Perhaps you will have watched The Devil Wears Prada.
Über-fashionista Miranda Priestly, one of Meryl Streep’s most implacable creations, stands at a charity benefit whilst the great and the good come to pay her homage.
Beforehand, her assistants Andrea Sachs and Emily Charlton are given books of contacts and photographs. Their task: to learn faces and facts about them. When anyone approaches Miranda they must whisper discretely in her ear the identities and salient nuggets of information so that the great lady herself can appear encyclopaedic in her knowledge of every acquaintance.
But senior assistant Emily has a stinking cold and forgets her lines. It is the new girl, Andrea, who comes up with the goods. And proves herself the ultimate accessory for a VIP: a thinking aide.
A proper modern-day herald.
Old-style heralds were not just advisors to the powerful. Once they crossed bloody battlefields.
These days we might call them diplomats. Monarchs and noblemen would hire them to take messages, wearing a tabard bearing their master’s coat of arms. They recognised the person to whom they would deliver by their blazonry; the colours, patterns and symbols on their coats of arms.
Shields bearing arms were not much in evidence at Hastings in 1066; but a little over 100 years later Richard I was sporting a lion. And already we are into the strange linguistic world of blazonry: for it is a lion ramping towards the sinister side: or standing and pawing to the left.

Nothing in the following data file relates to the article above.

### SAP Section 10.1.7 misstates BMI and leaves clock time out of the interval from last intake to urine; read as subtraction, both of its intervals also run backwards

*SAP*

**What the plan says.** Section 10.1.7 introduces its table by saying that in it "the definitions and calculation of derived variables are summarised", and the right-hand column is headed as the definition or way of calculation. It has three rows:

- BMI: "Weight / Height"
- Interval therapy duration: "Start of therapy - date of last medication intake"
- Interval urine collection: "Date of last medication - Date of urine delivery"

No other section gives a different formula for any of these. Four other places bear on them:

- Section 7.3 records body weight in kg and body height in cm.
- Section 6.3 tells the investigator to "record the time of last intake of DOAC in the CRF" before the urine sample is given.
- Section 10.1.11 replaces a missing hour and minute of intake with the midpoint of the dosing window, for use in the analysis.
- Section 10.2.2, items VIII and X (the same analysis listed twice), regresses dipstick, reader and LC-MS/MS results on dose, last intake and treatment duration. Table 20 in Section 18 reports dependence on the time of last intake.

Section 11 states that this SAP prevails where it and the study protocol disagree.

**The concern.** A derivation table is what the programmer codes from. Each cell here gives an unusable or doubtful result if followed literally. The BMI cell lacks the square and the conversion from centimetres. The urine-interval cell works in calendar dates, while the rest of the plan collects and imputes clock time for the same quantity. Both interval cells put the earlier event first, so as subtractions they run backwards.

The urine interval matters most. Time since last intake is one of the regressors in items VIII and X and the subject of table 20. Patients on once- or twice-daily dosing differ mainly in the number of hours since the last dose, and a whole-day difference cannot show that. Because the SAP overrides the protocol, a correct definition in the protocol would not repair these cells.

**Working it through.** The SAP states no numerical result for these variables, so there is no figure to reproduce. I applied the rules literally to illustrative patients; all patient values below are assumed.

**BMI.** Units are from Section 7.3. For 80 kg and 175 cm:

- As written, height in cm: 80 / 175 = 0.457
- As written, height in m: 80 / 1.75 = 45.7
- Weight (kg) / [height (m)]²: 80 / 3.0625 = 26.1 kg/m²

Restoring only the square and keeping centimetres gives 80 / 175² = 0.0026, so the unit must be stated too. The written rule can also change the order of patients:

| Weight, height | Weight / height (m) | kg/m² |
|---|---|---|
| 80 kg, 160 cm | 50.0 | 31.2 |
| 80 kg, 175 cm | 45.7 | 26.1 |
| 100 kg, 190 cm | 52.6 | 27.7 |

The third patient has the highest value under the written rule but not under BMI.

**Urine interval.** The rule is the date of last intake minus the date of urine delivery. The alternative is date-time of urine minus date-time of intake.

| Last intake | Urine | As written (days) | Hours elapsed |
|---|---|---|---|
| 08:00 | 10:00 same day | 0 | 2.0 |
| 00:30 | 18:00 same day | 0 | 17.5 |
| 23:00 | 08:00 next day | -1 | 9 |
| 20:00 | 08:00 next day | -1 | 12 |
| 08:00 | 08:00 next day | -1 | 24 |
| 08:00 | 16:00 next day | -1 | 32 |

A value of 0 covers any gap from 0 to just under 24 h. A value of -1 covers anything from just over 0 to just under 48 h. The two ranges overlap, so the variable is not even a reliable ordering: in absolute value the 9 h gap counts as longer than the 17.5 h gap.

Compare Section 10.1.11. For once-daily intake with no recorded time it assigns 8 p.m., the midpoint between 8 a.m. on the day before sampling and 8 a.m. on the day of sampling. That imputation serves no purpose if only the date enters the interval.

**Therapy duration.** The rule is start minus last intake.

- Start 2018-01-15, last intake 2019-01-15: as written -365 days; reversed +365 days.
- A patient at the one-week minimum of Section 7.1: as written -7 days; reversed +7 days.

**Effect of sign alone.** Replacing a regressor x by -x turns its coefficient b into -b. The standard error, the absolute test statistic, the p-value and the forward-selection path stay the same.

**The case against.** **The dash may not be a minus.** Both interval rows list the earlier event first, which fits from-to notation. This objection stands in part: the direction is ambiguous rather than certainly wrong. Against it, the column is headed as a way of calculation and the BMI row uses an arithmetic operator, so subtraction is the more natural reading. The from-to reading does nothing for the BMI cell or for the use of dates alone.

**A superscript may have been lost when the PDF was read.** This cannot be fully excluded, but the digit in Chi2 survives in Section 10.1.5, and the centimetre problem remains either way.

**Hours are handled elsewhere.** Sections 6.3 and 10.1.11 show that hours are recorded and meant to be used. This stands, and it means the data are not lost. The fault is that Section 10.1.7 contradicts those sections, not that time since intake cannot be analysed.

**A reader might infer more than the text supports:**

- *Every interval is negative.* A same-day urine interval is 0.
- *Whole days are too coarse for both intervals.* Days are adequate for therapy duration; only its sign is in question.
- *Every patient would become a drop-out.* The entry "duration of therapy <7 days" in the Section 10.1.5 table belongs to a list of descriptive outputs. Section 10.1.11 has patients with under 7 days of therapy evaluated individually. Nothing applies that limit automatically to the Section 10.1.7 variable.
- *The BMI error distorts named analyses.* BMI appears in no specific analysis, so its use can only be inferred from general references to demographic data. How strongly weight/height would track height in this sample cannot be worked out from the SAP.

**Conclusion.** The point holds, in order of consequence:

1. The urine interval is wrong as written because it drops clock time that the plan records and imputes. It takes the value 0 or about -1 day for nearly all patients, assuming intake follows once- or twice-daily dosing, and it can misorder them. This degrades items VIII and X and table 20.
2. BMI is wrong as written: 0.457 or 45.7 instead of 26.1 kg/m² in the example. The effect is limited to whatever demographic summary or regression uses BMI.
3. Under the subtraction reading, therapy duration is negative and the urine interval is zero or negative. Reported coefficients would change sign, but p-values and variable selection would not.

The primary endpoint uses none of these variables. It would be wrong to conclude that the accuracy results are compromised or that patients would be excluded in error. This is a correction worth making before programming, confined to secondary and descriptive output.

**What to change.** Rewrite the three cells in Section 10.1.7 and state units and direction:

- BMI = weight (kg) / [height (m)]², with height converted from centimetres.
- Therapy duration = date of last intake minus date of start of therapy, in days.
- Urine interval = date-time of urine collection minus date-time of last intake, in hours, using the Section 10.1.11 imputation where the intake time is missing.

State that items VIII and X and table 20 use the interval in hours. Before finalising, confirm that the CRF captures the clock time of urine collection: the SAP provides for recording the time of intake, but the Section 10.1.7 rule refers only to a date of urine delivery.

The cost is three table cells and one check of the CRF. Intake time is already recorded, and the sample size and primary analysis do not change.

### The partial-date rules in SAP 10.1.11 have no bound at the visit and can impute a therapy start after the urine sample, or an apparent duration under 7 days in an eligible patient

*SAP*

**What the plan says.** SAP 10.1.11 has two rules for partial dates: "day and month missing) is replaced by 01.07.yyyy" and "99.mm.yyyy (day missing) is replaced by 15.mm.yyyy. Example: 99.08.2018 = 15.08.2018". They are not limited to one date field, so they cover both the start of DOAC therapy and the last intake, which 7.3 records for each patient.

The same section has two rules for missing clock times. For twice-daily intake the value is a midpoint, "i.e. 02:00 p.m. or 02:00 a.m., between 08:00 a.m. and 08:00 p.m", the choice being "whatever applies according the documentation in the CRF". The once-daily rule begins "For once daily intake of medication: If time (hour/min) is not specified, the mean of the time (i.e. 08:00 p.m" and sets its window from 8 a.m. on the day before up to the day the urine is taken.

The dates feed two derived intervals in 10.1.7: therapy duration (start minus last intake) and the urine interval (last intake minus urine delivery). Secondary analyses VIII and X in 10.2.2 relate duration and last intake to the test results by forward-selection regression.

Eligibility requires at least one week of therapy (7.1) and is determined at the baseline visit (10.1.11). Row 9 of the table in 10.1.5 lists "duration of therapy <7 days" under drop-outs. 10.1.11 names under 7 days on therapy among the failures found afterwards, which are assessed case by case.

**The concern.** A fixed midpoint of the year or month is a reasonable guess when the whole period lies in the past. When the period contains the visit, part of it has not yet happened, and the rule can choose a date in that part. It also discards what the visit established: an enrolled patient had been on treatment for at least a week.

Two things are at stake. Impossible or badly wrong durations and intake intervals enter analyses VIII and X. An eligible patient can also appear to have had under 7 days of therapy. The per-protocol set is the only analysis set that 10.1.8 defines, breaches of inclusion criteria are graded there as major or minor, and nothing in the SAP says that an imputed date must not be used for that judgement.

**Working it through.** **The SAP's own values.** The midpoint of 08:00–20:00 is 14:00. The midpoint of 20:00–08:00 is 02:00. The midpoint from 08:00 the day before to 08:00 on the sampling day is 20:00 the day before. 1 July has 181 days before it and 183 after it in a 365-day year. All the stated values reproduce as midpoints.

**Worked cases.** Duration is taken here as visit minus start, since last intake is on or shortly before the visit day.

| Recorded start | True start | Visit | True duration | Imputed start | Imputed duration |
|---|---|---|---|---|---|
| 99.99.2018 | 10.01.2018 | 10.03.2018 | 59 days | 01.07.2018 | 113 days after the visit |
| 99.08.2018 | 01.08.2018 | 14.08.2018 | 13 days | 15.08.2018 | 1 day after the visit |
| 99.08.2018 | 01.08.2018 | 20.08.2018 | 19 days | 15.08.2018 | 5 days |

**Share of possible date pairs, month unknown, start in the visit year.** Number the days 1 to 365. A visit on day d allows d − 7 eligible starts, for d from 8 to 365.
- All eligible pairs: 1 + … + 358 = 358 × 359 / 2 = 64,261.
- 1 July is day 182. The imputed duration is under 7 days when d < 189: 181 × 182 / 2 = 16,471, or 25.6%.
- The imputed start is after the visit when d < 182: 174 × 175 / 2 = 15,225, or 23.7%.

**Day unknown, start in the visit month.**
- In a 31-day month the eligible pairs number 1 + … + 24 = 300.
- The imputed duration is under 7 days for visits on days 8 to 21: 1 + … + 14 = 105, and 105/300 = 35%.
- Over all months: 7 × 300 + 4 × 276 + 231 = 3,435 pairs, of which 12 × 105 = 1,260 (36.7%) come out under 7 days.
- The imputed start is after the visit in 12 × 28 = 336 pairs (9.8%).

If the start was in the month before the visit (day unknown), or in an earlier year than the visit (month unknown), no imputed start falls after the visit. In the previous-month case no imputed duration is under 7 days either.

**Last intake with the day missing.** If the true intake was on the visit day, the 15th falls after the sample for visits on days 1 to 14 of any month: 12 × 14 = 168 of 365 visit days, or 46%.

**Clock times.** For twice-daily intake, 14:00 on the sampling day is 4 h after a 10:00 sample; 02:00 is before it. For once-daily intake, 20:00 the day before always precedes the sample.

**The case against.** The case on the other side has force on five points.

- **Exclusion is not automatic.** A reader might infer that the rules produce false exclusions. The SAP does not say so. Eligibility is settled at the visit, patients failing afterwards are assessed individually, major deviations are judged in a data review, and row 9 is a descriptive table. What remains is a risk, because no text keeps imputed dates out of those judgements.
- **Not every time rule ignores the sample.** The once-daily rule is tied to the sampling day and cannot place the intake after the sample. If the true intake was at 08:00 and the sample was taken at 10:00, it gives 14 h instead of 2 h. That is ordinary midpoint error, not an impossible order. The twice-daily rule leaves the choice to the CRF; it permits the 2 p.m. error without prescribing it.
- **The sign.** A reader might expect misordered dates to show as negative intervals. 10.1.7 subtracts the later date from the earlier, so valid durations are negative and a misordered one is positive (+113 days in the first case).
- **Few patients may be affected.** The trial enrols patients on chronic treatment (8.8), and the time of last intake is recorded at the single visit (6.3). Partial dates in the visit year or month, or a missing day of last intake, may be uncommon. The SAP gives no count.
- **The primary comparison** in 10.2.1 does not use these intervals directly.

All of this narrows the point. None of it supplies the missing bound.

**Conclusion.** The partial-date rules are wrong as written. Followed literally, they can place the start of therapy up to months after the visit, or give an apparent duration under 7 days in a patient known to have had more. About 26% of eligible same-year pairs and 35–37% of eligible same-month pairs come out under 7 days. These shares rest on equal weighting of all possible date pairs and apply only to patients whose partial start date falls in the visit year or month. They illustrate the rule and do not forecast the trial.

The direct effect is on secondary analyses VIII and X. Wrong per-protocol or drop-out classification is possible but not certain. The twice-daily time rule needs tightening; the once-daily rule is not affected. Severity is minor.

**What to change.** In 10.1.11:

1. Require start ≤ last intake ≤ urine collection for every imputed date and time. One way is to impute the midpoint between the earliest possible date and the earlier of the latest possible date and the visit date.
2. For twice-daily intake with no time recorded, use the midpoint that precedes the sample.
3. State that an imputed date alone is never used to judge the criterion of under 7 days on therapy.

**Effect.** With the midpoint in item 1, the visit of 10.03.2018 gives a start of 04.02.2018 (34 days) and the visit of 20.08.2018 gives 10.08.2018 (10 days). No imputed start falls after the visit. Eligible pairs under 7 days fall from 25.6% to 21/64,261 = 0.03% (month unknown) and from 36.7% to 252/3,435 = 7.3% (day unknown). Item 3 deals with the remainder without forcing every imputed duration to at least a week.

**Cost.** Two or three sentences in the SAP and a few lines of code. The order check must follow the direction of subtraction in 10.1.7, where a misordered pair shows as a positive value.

It is startling how much detail can be conveyed by a coat of arms. A plain background is less elevated than a patterned background (or ‘fur’ background). A bewildering assortment of variations to the fur theme existed: black with white spots, gold with white spots, white with black spots, gold with black spots.
Different lines represented different aspects of a warrior’s character – a wavy line symbolised sea, an embattled line (which looks like battlements) for a fortified town.
Pictures: don’t get me started. The symbols refined a warrior’s on-battlefield persona to reflect him exactly, from the bat which symbolised the powers of darkness, to the bay leaf which represented poets and the victorious.
A brief look at A Roll Of Arms of the Reign of Edward II is a dizzying introduction to identifying the powerful in those days.
And heralds knew it all.
The French and English heralds, it is said, stood on a hill above Agincourt and watched the whole thing, identifying every warrior though his coat of arms.
In those far off days, in the art of blazonry, colours told the shade of a man’s heart.
Black was sable-black, says Brewer’s Dictionary of Phrase and Fable. It represented prudence and wisdom and constancy. Blue represented the warrior known for his chastity, his loyalty and fidelity.
Green revealed the nobleman of love, joy and abundance; purple denoted he of temperance.
Blazonry has two reds. How they told them apart on a bloody battlefield I will never know. Gules was the red of a traditional piece of fur which sat at the throat. It is sometime called ruby-red, or Mars-red. It means the arms-bearer is magnanimous.
The second red is sanguine, a reddish brown colour of the chalk for which it is named. It is said to be the colour of dried blood, and a man with it on his shield has great fortitude.
The bearer of a shield with white denotes the innocent and pure; yellow, faith, constancy and wisdom and glory.
It does not need much imagination to see how vital every detail of this knowledge was. One slip and the wrong person gets the message. The life of both herald and recipient, at the very least, were at stake.
And all this vast array of knowledge was stored in in one place: the herald’s head.
It must have made people easier to read.
Perhaps we should colour code our key players today.
A response to Side View’s weekend theme: Colours; which you can find here
Picture sources Wikipedia and the 1911 Encyclopaedia